“Last night I returned from a freezing-cold Serbia. Three days in sub-zero temperatures visiting the impromptu shelters that have sprung up across the capital as neighbouring borders have closed and refugees have found themselves stranded here, in Belgrade. The conditions were worse than horrific. Worse than anything I could have prepared myself for.”
“We met boys as young as 13 sleeping in car parks in the snow, bedding down under blankets that grew frost as they slept. Derelict warehouses that now sheltered clusters of men and boys in the most unsanitary, unsafe environments you could imagine. We wrapped scarves around our head as we entered, the smoke from a thousand little fires stinging our eyes and making our chests hurt. Futile attempts to stave off the cold instead poisoning lungs as thick, dark smoke belched upwards from burning wood coated in who-knows-what.”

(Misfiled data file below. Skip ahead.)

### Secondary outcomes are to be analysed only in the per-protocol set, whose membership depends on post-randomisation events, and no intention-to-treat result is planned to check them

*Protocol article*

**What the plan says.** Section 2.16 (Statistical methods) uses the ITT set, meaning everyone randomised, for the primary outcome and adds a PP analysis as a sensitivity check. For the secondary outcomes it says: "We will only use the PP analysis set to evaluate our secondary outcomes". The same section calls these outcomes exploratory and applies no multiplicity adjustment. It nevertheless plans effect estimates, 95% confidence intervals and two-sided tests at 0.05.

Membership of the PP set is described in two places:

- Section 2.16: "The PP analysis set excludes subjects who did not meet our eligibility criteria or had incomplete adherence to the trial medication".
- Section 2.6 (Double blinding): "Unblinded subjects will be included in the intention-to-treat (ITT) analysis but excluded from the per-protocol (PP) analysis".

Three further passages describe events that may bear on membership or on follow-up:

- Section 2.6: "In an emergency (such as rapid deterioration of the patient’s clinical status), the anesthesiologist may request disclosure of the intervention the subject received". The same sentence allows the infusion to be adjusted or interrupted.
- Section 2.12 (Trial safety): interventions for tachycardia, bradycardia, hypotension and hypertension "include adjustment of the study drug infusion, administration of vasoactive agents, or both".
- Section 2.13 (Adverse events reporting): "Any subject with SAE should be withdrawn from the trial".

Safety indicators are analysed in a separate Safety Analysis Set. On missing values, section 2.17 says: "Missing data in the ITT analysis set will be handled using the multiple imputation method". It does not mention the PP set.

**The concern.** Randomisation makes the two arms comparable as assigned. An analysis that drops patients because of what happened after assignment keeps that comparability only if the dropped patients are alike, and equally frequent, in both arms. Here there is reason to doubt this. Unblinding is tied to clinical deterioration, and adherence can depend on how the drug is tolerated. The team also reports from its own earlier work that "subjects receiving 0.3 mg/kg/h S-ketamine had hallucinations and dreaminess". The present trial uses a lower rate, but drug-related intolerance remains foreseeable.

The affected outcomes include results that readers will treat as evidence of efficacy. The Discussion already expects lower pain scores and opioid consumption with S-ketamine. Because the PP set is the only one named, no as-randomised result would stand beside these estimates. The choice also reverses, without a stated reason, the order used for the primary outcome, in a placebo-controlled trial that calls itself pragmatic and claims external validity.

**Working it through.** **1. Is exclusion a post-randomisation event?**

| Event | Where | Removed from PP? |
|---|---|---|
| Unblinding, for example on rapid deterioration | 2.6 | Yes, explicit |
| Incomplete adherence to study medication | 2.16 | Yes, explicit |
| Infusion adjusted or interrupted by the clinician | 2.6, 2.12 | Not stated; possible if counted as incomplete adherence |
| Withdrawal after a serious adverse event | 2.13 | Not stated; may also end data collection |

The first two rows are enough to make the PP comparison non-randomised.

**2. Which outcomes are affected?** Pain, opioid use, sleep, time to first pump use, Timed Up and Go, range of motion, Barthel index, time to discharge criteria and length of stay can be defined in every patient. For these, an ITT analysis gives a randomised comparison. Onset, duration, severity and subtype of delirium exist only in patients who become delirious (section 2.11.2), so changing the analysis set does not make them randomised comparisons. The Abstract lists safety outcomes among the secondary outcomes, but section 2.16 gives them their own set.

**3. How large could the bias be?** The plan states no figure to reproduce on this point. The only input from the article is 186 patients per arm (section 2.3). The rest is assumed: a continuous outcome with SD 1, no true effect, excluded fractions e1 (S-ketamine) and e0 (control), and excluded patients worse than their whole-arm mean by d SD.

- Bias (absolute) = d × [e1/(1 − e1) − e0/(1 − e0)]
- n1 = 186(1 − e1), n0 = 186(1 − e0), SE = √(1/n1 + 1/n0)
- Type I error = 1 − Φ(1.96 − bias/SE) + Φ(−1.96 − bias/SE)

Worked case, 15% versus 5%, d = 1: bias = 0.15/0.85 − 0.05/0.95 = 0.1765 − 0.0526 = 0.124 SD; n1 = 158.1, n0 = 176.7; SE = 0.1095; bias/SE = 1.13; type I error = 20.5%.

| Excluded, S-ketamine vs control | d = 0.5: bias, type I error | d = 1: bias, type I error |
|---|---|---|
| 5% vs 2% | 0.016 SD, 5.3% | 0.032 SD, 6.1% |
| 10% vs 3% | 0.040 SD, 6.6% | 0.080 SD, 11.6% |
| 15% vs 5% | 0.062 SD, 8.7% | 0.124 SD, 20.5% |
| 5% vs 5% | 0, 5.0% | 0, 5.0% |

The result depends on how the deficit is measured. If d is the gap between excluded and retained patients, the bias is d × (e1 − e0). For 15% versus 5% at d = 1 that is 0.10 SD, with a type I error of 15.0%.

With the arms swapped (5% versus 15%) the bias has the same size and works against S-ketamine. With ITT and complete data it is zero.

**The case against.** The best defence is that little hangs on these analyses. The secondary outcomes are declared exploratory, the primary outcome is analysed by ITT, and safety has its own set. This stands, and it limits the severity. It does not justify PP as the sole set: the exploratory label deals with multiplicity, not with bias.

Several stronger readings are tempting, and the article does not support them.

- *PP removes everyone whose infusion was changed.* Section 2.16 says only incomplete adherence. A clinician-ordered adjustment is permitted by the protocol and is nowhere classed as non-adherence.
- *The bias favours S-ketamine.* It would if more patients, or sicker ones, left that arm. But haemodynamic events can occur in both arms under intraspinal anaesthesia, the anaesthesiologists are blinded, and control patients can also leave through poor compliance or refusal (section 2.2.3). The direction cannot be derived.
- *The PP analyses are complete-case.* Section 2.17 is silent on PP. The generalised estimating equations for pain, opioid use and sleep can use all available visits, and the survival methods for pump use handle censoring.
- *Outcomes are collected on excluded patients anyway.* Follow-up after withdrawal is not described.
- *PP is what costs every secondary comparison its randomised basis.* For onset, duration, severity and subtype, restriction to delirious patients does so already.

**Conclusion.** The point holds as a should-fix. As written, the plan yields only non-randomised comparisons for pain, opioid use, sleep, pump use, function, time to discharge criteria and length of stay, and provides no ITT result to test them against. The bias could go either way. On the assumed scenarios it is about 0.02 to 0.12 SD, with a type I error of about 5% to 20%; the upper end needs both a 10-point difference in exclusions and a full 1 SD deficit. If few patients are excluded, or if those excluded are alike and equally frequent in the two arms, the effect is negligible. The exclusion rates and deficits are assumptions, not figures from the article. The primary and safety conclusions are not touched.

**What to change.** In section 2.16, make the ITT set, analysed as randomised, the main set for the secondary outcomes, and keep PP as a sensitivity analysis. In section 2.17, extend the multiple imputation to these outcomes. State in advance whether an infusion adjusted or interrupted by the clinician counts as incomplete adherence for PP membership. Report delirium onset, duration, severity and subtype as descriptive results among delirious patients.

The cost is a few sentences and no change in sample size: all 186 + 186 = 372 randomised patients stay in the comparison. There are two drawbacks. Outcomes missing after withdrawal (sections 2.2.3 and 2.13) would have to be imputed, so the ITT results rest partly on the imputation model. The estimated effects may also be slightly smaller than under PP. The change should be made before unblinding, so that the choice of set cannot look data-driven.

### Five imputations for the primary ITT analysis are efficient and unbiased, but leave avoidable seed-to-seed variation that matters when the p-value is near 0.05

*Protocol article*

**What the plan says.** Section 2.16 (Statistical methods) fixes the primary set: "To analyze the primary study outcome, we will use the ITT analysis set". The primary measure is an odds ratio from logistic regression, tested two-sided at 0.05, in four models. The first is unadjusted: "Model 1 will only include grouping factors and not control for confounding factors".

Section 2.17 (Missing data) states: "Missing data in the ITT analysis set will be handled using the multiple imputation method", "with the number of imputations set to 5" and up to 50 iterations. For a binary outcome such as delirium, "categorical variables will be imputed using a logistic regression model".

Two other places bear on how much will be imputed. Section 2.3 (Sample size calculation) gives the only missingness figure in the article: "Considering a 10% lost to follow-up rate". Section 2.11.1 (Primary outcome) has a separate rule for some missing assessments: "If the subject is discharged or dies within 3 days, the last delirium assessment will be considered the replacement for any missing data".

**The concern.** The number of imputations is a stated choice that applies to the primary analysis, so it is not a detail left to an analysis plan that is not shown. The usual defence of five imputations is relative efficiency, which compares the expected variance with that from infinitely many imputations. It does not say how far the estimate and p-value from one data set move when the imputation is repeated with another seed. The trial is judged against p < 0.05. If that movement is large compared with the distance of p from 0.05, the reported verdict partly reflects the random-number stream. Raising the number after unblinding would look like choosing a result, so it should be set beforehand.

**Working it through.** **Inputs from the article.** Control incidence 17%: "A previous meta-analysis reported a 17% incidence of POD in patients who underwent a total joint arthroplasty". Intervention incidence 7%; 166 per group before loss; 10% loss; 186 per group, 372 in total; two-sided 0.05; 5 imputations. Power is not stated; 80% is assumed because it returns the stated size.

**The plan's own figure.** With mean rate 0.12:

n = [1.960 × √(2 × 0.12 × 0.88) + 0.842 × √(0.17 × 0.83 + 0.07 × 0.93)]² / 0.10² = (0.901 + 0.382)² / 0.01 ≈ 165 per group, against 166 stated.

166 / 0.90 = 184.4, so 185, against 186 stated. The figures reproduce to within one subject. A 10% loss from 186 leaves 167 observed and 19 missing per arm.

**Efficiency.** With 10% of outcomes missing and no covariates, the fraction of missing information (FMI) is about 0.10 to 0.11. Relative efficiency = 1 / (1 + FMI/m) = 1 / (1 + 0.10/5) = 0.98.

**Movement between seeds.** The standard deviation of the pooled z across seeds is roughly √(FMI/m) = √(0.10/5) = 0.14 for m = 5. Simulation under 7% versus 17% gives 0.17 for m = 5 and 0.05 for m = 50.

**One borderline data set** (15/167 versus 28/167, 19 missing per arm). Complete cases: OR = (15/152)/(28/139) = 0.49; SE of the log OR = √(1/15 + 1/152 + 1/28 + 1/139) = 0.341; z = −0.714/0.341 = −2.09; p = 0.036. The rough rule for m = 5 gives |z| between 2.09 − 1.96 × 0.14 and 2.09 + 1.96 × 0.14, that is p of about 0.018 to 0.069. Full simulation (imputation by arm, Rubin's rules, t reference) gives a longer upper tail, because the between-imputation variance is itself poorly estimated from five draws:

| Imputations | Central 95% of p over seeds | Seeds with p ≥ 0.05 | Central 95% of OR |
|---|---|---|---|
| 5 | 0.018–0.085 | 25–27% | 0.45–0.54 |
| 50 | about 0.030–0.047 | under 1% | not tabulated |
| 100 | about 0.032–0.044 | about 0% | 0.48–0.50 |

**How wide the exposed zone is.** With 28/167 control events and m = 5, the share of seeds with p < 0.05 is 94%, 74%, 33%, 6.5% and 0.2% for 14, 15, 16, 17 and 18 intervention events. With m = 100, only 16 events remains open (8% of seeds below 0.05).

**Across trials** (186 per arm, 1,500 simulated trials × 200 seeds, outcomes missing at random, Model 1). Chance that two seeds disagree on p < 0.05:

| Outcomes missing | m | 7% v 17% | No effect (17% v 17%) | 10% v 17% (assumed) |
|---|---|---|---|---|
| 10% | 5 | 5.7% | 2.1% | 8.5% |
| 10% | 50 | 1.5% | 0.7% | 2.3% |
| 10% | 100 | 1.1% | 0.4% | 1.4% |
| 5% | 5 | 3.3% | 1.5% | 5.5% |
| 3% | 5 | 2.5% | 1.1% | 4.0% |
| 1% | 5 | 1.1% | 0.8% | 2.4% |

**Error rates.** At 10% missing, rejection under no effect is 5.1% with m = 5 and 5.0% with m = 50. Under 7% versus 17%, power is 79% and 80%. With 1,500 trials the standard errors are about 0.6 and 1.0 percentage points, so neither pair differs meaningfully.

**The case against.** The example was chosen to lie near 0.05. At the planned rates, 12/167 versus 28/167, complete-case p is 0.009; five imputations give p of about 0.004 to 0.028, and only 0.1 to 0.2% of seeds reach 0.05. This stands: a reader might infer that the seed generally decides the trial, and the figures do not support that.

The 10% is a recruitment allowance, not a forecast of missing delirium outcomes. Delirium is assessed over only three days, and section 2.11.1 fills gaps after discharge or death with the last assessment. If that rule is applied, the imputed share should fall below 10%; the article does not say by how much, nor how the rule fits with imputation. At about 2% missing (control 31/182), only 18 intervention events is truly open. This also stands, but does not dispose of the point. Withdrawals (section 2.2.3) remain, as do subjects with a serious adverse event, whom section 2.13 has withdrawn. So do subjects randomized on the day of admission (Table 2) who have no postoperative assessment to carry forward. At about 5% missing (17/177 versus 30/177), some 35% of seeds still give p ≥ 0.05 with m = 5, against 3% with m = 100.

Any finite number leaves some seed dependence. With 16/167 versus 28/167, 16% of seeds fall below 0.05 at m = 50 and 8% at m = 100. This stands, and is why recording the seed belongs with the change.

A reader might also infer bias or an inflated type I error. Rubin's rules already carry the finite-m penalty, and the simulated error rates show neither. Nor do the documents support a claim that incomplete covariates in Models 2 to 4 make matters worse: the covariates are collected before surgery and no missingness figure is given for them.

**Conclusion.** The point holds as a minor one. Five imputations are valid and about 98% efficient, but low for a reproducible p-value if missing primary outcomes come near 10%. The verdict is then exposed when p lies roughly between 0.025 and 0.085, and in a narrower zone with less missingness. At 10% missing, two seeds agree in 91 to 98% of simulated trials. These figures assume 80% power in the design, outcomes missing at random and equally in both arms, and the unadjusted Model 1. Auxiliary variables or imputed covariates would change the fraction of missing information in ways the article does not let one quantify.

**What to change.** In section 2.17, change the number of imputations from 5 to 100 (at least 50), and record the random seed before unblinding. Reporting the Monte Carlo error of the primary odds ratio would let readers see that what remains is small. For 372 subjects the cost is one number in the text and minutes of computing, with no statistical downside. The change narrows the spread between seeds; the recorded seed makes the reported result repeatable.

In her 3 February blog post she reflects on the contrasts between her situation at home with her family in Cornwall and the children she spent time with in Belgrade.
“I don’t know where they’ll go, or how their stories will end, and maybe that is hardest of all. But I pray that they find peace, and safety, and a way to be with their families again – wherever that might be.”
And I pray I will never forget what I have seen, never stop feeling it, even if it does make it hard to breathe sometimes.”
And check out photographer Daniel Etter’s report from Belgrade for National Geographic.